When Stock Diversification Gets out of Hand
There are only a handful of ways to protect your investment portfolio, and proper diversification is chief among them. No matter how well you do your due diligence on a single investment or how disciplined you are at executing trades, if your portfolio looks like a bridge party among pals who’ve known each other just a tad too long you’re in trouble.
Our team at Miller’s Money Forever hears stories all the time from friends and subscribers about “someone they know” (could have been themselves—we don’t pry) holding just one or two stocks and feeling dandy about it. I don’t want to seem overly dramatic, but these sorts of anecdotes keep me up at night. Why? Because even though investing isn’t the most difficult of all human endeavors (I’d argue that getting through a TSA line with a shred of dignity intact is much more difficult), there are rules of thumb that everyone should follow.
In real life, we all need one or two good friends and a soul mate. The market, however, is different. No one company can make you whole. Best friends do exist, but there is no such thing as a single, all-time best and safest stock. It’s better to have a hard-working team of stocks adding to your net worth each year.
How large and diverse should your team be? The easy answer is: it depends. It depends on your net worth and risk tolerance, the amount of time you can realistically spend monitoring your investments, buying, selling, and rebalancing your portfolio, taxes, and other nuances. Volumes have been written on proper diversification, and still there’s no one mutually agreed to viewpoint. Don’t fret! I won’t leave you hanging without a concrete answer.
The Right Number of Investments to Keep Your Portfolio Inline
Past research suggests that holding 15-30 investments at a time puts you in a safe and advantageous position. Fewer than 15 exposes you to too much nonsystematic, or company-specific, risk. Going in the other direction and buying 200 stocks is not the solution, either. It would be very demanding just to keep track of your holdings and rebalance your portfolio when needed, let alone follow the companies’ press releases and build models. This lack of control would make anyone uneasy, and you don’t want that.
In other words, holding too few stocks overexposes you to company-specific risk. There is actually some risk in holding too many stocks too. Having a dozen or so mutual funds invested in 30-40 stocks each is not a simple solution. Often times these funds are not as diversified as you might think, and all of their holdings tend to move in lockstep with one another in response to fluctuations in the market. While it may seem like the more stocks you have the safer you are, overburdening yourself with too many makes things difficult to manage and could actually reduce your yield.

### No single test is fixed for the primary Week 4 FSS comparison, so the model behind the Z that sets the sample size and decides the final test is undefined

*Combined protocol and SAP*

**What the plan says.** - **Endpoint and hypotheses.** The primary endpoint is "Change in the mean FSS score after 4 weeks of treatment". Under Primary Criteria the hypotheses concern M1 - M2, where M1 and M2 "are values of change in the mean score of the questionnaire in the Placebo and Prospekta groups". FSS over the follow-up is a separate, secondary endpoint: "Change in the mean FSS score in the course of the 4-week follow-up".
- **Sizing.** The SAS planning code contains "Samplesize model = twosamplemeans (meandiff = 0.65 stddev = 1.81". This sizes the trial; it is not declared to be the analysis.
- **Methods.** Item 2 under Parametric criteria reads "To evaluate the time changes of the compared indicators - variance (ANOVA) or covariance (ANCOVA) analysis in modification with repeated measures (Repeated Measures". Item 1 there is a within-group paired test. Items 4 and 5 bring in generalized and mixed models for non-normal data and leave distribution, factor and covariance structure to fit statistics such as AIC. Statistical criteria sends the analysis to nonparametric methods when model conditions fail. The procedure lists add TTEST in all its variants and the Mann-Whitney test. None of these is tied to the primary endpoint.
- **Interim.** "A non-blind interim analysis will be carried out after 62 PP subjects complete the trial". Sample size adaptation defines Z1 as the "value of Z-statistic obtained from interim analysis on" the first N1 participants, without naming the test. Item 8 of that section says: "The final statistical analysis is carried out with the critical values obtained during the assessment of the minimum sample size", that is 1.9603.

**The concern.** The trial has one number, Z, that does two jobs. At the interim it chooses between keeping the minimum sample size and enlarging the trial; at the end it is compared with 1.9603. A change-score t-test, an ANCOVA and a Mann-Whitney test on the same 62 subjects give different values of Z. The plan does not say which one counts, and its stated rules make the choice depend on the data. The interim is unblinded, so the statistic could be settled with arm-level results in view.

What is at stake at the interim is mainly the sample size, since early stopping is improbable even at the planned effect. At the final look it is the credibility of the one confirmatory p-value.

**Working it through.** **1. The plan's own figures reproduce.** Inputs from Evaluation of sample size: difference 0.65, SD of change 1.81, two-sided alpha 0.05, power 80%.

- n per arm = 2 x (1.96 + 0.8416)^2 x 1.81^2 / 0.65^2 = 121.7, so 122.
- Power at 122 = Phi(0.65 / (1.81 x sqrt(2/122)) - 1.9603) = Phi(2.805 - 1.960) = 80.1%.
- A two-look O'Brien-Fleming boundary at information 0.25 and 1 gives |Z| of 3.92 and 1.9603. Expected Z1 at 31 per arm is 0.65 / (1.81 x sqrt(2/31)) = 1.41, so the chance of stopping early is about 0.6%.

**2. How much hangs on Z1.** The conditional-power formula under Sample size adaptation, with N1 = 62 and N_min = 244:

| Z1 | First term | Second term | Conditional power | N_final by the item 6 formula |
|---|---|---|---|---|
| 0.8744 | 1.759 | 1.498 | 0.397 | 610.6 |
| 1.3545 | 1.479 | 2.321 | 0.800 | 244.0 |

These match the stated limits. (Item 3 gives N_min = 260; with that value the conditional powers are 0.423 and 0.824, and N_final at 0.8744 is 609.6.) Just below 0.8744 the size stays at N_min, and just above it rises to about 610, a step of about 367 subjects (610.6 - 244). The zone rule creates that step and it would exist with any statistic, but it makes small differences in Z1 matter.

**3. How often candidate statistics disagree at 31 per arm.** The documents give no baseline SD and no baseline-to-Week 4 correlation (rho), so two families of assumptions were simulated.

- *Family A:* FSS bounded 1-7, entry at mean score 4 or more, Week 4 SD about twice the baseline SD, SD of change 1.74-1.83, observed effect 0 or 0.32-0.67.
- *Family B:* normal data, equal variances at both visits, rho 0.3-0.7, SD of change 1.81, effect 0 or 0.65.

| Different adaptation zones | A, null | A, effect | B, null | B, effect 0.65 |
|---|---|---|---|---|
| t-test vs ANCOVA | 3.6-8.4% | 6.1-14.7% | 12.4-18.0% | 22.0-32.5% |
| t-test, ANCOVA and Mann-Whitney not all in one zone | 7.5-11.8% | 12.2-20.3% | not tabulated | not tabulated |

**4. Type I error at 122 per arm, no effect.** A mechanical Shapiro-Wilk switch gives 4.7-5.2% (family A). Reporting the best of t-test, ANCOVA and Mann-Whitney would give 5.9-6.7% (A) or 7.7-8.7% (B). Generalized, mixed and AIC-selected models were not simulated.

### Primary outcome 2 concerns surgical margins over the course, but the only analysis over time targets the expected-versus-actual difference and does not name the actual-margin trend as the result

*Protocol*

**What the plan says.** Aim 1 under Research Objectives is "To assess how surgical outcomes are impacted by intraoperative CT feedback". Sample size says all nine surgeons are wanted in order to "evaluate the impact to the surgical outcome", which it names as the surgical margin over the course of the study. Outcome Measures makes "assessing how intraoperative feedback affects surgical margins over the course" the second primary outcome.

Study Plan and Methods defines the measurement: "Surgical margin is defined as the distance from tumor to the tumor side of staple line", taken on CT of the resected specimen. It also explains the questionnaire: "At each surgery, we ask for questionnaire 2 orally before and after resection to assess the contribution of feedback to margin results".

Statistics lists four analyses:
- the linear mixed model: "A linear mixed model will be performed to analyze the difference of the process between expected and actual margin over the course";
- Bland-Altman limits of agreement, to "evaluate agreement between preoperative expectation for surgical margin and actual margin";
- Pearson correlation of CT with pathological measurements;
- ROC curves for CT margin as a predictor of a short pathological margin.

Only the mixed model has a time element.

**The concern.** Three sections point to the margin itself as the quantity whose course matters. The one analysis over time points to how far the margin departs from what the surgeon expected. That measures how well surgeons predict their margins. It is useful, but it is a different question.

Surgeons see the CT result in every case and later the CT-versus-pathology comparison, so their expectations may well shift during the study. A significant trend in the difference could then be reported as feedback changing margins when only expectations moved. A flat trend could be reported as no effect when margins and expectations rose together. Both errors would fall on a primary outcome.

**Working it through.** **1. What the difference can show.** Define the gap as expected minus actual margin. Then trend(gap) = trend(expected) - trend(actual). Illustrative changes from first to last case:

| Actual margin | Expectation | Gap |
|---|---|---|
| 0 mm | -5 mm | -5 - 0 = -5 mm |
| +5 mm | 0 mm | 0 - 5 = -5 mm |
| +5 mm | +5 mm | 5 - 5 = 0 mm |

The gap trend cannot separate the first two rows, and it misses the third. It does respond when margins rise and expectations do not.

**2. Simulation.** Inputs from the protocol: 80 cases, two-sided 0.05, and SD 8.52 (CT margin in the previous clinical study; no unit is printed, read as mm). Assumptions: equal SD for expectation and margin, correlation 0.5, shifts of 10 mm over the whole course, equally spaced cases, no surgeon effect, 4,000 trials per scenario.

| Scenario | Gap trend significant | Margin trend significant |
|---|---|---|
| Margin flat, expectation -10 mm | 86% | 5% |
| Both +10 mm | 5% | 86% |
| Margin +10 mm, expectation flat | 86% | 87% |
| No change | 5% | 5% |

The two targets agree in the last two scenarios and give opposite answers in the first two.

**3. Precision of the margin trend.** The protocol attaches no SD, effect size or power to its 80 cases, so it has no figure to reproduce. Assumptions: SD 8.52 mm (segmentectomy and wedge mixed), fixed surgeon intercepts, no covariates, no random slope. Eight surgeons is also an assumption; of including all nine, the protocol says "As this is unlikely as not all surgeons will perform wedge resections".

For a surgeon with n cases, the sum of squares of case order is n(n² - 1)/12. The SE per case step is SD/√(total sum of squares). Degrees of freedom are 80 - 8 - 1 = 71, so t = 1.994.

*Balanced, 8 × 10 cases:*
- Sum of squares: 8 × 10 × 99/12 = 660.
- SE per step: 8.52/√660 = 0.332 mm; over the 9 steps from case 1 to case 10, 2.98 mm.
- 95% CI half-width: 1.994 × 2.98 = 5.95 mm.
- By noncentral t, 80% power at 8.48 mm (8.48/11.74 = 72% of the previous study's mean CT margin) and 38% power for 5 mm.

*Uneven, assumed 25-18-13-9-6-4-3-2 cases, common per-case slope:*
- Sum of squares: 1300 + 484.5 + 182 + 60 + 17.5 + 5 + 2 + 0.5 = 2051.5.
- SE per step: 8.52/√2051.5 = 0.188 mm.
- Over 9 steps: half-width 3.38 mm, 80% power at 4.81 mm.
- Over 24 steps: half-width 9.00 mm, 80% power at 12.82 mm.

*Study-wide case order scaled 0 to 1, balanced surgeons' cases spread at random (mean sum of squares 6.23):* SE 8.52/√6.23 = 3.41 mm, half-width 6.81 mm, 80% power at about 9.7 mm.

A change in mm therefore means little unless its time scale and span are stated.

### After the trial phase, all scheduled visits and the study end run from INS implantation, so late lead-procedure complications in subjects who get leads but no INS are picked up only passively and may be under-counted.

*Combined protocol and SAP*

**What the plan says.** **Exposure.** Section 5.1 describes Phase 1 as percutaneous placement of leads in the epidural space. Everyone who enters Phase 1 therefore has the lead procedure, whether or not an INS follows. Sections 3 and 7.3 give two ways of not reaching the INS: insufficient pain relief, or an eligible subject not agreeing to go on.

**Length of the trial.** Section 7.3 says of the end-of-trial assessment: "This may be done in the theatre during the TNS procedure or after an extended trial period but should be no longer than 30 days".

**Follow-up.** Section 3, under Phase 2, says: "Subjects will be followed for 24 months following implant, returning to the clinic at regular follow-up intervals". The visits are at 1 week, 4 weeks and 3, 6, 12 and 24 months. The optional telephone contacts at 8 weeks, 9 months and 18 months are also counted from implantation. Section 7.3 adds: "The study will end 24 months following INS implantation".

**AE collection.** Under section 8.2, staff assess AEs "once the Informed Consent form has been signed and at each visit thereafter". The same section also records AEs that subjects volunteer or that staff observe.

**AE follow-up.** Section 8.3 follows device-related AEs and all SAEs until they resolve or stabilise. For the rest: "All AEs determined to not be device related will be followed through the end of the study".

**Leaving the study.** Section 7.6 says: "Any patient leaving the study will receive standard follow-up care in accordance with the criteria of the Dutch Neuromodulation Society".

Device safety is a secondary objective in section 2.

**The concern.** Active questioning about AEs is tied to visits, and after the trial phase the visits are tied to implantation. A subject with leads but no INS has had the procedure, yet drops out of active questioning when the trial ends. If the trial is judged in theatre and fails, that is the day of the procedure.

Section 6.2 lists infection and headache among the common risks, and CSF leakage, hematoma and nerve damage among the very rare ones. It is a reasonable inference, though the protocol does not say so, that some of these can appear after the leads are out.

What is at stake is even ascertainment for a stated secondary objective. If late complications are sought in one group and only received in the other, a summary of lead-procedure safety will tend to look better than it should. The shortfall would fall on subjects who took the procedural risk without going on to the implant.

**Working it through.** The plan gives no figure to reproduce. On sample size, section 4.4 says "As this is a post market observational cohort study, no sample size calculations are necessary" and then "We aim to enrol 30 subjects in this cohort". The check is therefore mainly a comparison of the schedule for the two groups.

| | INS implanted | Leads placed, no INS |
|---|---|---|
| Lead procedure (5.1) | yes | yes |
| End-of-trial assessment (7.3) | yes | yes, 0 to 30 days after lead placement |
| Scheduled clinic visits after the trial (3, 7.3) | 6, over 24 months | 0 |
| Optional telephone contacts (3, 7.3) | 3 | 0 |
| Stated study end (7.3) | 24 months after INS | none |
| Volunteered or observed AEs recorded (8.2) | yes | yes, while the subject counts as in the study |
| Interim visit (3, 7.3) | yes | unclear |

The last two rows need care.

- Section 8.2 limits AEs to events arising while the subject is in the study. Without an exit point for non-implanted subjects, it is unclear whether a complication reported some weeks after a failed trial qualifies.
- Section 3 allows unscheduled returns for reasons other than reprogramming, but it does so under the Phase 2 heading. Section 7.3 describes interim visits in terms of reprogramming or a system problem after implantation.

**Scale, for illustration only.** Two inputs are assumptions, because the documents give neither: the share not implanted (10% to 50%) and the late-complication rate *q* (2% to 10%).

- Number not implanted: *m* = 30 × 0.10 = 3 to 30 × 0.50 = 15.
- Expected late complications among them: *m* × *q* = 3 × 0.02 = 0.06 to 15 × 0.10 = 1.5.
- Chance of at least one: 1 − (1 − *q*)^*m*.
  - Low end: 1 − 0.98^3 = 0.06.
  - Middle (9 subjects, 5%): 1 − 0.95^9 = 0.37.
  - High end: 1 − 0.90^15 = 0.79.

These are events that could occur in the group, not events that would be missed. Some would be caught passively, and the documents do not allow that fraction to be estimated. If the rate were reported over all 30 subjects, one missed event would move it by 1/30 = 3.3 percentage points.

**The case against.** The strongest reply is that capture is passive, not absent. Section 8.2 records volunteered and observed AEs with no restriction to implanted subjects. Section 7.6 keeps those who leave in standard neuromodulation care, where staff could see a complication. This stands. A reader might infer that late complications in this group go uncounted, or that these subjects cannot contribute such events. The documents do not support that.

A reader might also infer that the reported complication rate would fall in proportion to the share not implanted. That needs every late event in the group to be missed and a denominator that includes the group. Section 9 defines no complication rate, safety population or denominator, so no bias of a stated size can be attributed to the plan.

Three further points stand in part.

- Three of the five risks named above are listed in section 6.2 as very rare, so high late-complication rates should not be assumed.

It’s been proven that a portfolio of just 20 properly chosen stocks provides enough diversification for an individual investor. Going significantly over that number will result in diminishing benefits. Take a look at the chart below.
The green line shows total risk a stock has; the yellow line shows systematic risk only, the one that all stocks are susceptible to. You cannot diversify away systematic risk.
The area between the yellow line and the green line is the nonsystematic, or company-specific, risk. It decreases dramatically as the number of stocks in your portfolio increases from 1 to about 20. It continues decreasing toward the market risk as the number of stocks goes up but the rate of the decrease slows. This is what we mean by the diminishing benefits of over-diversification.
For retirement money, 15-30 investments is the sweet spot. Also, those investments should be a diverse bunch spread across many sectors. You want exposure to growth of the US economy and the economies of foreign nations, equity and debt (bonds and bond funds), and large-cap companies and upstarts (it’s less risky to do that by investing in an intermediary run by venture capital experts, such as a business development corporation). Your portfolio should also be exposed to the energy production sector and infrastructure companies, foreign currencies, and physical commodities.
If that sounds like a tall order, note that you don’t have to fill it alone. My colleagues at Miller’s Money Forever and I have designed the Bulletproof Portfolio to take out all the guesswork for you. By continually combing through contrarian investments and performing rigorous, independent research, we’ve built a portfolio that provides optimal diversification, robust income, and the protection conservative investors want and retirement investors need.
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